Revenues for Koch Industries, a privately held corporation, have grown from $250 million a year to $30 billion annually.
The glass-and-granite headquarters of Koch Industries in Wichita makes a statement about the corporation's status in Kansas.
Koch Industries, the second-largest privately held corporation in the United States, is run from an office complex with 1 million square feet near downtown Wichita.
The building is home to an economic gusher of oil trading, fuel refineries, gas pipelines, chemical companies, cattle ranches and financial services with annual revenues of $30 billion.
There are 13,000 employees, including 3,000 in Kansas. They work for dozens of Koch businesses that underpin industrial society.
Here's a snapshot:
- Koch refineries in Corpus Christi, Tex., and near Minneapolis process more than 500,000 barrels of crude a day. Koch's pipeline system is long enough to circle the earth.
- High octane fuels manufactured by Koch are used to power U.S. cruise missiles.
- Koch is among the top 10 cattle producers in the country and operates the ninth-largest U.S. ranch operation. Worth magazine says Koch is the nation's 34th-largest land owner.
- One billion pounds of paraxylene is made annually by Koch to manufacture pop bottles, VCR tape and computer disks. Koch makes the country's highest purity sulfuric acid for production of advanced integrated circuits.
- Koch is the country's largest buyer and seller of asphalt. It churns enough asphalt annually to resurface 65,000 miles of road.
The empire is led by Charles Koch, chairman and chief executive officer of Koch Industries. He was 32 years old when he took over Koch Industries in 1967, following the death of his father, Fred Koch.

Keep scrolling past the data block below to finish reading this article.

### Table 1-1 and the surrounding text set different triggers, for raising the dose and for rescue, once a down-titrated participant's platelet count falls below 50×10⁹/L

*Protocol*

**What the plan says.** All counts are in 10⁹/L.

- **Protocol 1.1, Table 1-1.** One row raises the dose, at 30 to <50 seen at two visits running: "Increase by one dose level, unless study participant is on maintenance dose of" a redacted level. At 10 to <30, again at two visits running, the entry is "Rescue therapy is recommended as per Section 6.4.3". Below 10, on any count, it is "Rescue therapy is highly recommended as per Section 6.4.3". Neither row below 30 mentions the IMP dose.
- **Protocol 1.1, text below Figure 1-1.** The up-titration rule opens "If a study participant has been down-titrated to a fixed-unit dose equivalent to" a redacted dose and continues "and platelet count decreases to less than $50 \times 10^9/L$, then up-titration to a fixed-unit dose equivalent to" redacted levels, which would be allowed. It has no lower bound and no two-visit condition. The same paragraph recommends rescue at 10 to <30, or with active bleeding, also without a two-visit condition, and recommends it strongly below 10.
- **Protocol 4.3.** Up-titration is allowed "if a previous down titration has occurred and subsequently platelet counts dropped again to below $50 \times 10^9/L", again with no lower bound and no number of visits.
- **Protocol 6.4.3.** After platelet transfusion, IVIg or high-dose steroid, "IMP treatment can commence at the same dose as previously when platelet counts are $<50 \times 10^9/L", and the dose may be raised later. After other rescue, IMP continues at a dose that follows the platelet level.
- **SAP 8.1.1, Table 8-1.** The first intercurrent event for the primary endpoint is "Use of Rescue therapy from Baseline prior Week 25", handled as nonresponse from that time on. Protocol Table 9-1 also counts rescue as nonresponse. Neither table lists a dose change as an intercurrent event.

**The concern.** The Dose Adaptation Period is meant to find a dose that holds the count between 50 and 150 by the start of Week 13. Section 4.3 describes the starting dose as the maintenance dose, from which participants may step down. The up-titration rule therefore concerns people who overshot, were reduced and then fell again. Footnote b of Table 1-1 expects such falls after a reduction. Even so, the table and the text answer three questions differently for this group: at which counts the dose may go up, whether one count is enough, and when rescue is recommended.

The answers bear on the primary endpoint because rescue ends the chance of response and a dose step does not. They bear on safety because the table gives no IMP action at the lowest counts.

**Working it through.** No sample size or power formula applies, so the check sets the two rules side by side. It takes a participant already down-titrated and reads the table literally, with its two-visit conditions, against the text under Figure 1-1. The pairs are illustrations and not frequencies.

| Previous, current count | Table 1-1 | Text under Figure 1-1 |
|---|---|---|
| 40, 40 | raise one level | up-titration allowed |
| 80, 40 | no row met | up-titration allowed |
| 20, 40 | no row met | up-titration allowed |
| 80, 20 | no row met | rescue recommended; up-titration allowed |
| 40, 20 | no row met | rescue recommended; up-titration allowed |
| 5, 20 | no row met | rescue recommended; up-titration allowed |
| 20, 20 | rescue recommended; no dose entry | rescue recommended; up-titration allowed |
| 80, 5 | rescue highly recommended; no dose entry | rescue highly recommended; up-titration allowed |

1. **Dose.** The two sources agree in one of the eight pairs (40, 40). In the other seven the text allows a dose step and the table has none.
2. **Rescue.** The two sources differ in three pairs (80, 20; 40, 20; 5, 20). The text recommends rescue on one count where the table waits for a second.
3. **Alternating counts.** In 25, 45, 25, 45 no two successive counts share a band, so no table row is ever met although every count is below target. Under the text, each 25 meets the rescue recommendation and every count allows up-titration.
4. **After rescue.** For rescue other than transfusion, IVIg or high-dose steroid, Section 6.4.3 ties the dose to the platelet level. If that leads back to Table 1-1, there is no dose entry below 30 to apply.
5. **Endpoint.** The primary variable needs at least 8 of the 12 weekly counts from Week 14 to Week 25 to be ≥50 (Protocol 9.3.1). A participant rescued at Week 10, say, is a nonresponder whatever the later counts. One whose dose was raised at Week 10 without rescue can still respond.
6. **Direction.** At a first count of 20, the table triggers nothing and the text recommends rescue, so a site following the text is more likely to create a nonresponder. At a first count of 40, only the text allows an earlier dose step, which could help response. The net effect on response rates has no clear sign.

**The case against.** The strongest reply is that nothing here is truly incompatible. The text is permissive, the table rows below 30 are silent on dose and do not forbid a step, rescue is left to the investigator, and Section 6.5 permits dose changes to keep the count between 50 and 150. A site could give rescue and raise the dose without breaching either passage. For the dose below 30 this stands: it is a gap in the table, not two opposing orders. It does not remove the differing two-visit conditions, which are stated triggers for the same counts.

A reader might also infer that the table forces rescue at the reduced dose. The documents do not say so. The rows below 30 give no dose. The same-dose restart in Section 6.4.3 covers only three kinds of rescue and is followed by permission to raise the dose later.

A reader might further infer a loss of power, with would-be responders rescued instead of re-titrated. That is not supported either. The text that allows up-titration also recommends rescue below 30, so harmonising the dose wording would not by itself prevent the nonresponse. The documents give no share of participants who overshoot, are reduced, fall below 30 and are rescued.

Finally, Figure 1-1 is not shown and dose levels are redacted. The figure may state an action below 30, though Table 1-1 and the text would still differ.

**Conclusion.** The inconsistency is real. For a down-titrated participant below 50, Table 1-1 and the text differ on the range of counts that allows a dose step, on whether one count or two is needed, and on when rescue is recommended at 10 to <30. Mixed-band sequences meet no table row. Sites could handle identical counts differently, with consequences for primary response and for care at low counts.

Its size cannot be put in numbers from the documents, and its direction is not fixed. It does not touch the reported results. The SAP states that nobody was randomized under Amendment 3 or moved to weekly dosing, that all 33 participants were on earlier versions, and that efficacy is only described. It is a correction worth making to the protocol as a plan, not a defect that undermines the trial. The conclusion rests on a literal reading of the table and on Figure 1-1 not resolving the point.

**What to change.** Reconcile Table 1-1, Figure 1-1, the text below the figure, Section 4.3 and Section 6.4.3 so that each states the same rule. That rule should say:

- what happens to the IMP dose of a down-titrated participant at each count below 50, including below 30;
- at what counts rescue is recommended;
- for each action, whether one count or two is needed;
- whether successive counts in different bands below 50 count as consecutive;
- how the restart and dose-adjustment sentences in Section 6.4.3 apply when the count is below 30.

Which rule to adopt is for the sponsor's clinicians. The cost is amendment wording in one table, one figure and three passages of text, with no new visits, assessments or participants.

The company had little management depth, shaky finances and a modest collection of oil pipeline assets.
Over a 30-year period, Charles Koch reshaped the corporation and its management philosophy. Annual revenues climbed from $250 million to $30 billion.
Charles Koch's net worth was recently projected at $2.2 billion by Forbes magazine. A resident of Wichita, that makes him the richest man in Kansas.
He's a significant contributor to KU and philanthropic programs in Wichita.
Charles Koch's partner, brother David Koch of New York, is executive vice president of the conglomerate. David Koch also had his net worth pegged at $2.2 billion. The siblings are tied for 65th on the Forbes list of richest Americans.
A monumental family feud has consumed family energy for more than a decade.
Bill Koch of Palm Beach, Fla., joined with brother Frederick to file a lawsuit 12 years ago against Charles and David Koch. Bill and Frederick allege Koch officials defrauded them in 1983 by concealing the true value of Koch Industries' stock. Bill and Frederick Koch sold their interest in Koch for nearly $800 million.
Basically, they feel Charles and David Koch ripped them off for $1 billion.
A trial on the lawsuit is set for April in U.S. District Court in Topeka.
Bill Koch also made headlines for winning sailing's prestigious America's Cup in 1992. He donated at least $8 million to the private, nonprofit Koch Crime Commission to launch a campaign to deal with crime in Kansas.
Bill Koch is not involved in his brother Charles' or Koch Industries-related political contributions to Kansas lawmakers. Koch family members don't welcome publicity about their political activism.
"Contributors are not all that excited about being identified," said Allan Cigler, KU professor of political science.